Time is running out: How auto-enrolment will impact your business

It is hard to have missed the auto-enrolment advertising featuring the likes of Theo Paphitis, Karren Brady and Nick Hewer, but what does the new legislation mean for business and when will it begin to impact?

With the UK facing a bleak future when it comes to an ageing population, the government has moved to create a pension system which will support the British as they move out of work and into a retirement situation.

Sean McSweeney, auto-enrolment specialist at Chase de Vere, says that if nothing is done, by 2050 we’ll be spending 100 per cent on all we earn on an ageing country.

‘We have an unprecedented change in terms of society and the government has woken up to this,’ he adds.

The 2001 stakeholders pensions, a type of flexible pension designed for individuals without access to employer sponsored pension arrangements, were an ‘unmitigated disaster’, McSweeney believes.

The government’s new auto-enrolment policy is its first serious attempt to solve the problem, he adds – a problem which is not going to go away.

Under the framework of the scheme, every employer who hires at least one person will have to deal with it by the end off 2015. This will mark the first time that everyone will be required to have a pension scheme, and will come with not just logistical implications, but also financial ones.

All of those employees who are eligible – which is anyone aged between 22 and the pension age – will have part of their wages placed into the scheme set up by the government for this purpose, and will have to make the decision to opt out themselves. Furthermore, employers will be required to contribute a minimum of 3 per cent of the 8 per cent minimum qualified earnings amount that must be put in for each employee.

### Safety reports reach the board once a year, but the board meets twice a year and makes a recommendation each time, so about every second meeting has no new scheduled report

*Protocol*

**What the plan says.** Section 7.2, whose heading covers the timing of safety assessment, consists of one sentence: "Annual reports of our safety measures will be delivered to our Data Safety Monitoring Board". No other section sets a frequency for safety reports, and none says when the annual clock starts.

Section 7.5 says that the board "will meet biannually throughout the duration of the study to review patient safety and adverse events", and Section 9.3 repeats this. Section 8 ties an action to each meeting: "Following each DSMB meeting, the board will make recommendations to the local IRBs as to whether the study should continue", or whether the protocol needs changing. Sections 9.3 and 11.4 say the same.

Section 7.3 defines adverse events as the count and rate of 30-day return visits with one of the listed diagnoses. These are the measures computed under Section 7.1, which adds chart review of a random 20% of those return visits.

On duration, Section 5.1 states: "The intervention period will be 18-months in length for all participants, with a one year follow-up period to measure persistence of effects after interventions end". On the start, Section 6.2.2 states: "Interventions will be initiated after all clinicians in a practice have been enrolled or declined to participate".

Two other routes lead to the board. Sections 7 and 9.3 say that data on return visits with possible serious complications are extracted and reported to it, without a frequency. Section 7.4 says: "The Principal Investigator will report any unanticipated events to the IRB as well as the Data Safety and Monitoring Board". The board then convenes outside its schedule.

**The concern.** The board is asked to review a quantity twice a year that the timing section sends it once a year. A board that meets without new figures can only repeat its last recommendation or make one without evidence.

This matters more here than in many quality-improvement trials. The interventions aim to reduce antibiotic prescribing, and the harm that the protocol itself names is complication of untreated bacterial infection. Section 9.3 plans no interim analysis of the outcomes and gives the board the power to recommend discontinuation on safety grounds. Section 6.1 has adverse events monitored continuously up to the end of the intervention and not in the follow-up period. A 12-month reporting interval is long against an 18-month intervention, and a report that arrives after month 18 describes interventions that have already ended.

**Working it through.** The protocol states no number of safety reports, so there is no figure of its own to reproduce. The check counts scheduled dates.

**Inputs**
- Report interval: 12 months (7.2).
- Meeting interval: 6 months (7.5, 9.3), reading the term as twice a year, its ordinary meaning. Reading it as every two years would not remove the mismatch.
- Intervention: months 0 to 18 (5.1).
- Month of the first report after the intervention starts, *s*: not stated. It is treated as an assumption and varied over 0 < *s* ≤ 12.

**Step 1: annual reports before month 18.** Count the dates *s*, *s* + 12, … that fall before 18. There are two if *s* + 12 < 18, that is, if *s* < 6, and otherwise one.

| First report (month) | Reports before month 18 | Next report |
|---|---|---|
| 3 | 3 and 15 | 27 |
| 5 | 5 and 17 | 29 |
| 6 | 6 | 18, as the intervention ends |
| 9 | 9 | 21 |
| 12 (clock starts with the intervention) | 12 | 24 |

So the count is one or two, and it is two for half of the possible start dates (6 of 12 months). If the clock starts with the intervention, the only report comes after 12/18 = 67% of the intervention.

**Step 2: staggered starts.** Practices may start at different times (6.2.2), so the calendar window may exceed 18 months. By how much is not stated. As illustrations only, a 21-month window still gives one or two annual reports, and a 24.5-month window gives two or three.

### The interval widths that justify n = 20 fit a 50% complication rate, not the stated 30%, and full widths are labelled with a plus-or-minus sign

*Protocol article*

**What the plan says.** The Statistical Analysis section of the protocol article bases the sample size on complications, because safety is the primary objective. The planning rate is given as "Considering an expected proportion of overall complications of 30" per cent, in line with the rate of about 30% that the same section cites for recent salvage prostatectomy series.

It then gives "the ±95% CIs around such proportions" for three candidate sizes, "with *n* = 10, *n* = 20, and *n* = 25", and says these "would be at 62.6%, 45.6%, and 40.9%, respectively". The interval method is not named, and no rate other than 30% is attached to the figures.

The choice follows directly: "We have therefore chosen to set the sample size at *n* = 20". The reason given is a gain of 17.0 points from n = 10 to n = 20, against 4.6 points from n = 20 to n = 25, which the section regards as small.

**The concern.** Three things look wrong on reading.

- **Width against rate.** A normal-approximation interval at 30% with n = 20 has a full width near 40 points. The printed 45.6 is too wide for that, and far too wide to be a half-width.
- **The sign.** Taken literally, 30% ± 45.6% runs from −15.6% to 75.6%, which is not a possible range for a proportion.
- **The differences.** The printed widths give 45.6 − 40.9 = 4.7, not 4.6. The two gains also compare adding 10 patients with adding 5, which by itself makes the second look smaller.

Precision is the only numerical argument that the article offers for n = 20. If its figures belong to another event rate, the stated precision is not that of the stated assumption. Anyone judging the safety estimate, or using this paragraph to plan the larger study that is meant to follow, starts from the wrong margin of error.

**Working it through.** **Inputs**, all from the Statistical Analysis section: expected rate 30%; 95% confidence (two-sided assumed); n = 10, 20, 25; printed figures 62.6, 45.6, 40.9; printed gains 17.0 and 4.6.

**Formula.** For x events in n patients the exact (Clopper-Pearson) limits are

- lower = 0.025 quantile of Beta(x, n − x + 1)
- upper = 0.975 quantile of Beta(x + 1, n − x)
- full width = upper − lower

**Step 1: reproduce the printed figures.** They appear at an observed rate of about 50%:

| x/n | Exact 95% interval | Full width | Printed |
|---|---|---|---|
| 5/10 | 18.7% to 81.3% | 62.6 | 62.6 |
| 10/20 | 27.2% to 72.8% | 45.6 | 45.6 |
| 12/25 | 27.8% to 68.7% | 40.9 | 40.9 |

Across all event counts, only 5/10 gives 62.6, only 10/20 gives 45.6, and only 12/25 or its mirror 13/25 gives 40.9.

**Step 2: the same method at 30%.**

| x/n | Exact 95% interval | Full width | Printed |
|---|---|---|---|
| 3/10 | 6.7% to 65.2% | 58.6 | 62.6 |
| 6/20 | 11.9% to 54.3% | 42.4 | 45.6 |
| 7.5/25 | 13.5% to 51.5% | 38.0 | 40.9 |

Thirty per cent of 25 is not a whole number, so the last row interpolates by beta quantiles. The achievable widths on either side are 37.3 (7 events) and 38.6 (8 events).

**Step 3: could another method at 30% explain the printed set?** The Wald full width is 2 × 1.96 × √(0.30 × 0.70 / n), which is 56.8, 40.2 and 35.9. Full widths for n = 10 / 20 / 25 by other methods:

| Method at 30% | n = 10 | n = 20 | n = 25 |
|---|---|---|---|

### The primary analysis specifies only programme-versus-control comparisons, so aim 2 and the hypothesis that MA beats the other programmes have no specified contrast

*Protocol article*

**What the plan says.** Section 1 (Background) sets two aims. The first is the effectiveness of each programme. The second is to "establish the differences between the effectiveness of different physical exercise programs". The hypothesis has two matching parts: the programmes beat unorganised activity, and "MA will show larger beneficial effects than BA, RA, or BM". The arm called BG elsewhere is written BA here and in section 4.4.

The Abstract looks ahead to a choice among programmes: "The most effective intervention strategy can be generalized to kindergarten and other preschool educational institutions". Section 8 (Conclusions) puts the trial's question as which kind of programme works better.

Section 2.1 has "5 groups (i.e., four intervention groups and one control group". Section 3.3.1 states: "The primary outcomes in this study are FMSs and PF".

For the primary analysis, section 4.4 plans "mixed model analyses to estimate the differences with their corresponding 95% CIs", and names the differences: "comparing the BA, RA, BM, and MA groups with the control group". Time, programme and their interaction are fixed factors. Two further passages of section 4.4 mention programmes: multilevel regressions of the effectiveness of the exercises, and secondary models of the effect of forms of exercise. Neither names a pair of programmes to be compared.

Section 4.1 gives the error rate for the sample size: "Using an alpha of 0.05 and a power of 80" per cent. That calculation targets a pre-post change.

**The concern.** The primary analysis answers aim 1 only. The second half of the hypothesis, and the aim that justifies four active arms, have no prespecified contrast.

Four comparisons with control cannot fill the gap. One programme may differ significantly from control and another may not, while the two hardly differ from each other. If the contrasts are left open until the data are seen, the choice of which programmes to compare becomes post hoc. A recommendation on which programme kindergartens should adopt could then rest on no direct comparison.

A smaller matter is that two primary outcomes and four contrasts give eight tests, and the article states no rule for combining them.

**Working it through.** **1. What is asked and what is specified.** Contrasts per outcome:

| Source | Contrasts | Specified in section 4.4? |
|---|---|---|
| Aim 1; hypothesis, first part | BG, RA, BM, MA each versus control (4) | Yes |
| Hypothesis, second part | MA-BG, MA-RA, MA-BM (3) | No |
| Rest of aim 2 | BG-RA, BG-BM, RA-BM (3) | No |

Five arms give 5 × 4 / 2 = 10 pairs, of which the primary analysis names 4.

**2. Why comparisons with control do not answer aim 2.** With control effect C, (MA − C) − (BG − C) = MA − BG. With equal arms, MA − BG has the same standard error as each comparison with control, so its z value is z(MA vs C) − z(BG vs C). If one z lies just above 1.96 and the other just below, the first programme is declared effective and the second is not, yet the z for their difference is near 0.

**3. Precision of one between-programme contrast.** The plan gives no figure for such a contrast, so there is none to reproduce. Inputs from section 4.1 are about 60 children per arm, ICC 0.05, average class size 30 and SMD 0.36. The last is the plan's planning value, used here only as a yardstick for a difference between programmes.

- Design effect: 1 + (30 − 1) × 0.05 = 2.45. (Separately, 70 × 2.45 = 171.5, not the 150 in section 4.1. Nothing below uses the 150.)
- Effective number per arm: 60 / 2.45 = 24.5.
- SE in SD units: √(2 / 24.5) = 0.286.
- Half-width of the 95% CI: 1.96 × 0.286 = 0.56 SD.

Getting prepared

The first things businesses need to do, McSweeney urges, is to understand the timeline involved. It has been in place for the largest of UK businesses since 2012, with others following suit after.

In January 2012, the government announced that businesses would be given more time to adhere to the new act, meaning that those with 250 or more staff were given a new automatic enrolment duty date of 1 February 2014. Companies with 50 to 249 staff now have a date of 1 April 2015 and a test tranche for those with less than 30 members is set for 30 June 2015.

McSweeney urges companies of all sizes to begin getting something in place, even if the dates for compliance seem a long time away.

‘We see auto enrolment as 10 per cent a pension issue, but 90 per cent a business services issue,’ he says.

‘For instance, you have to access your workforce and treat different people differently. It’s unlikely that can be done manually on a spreadsheet, so you’re going to need a piece of technology.’

There are a number of places this can be sourced, he says, but the process takes planning and will incur a bit of a cost.

Maximum capacity

One of the challenges Chase de Vere is seeing centres on the fact that 38,000 or so businesses will be engaging this year with as few as 58 staff. The firm is finding that a lot didn’t, and don’t, appreciate how much work is involved. This leads to options being limited, and businesses ending up with a more expensive service – or even one that doesn’t fit.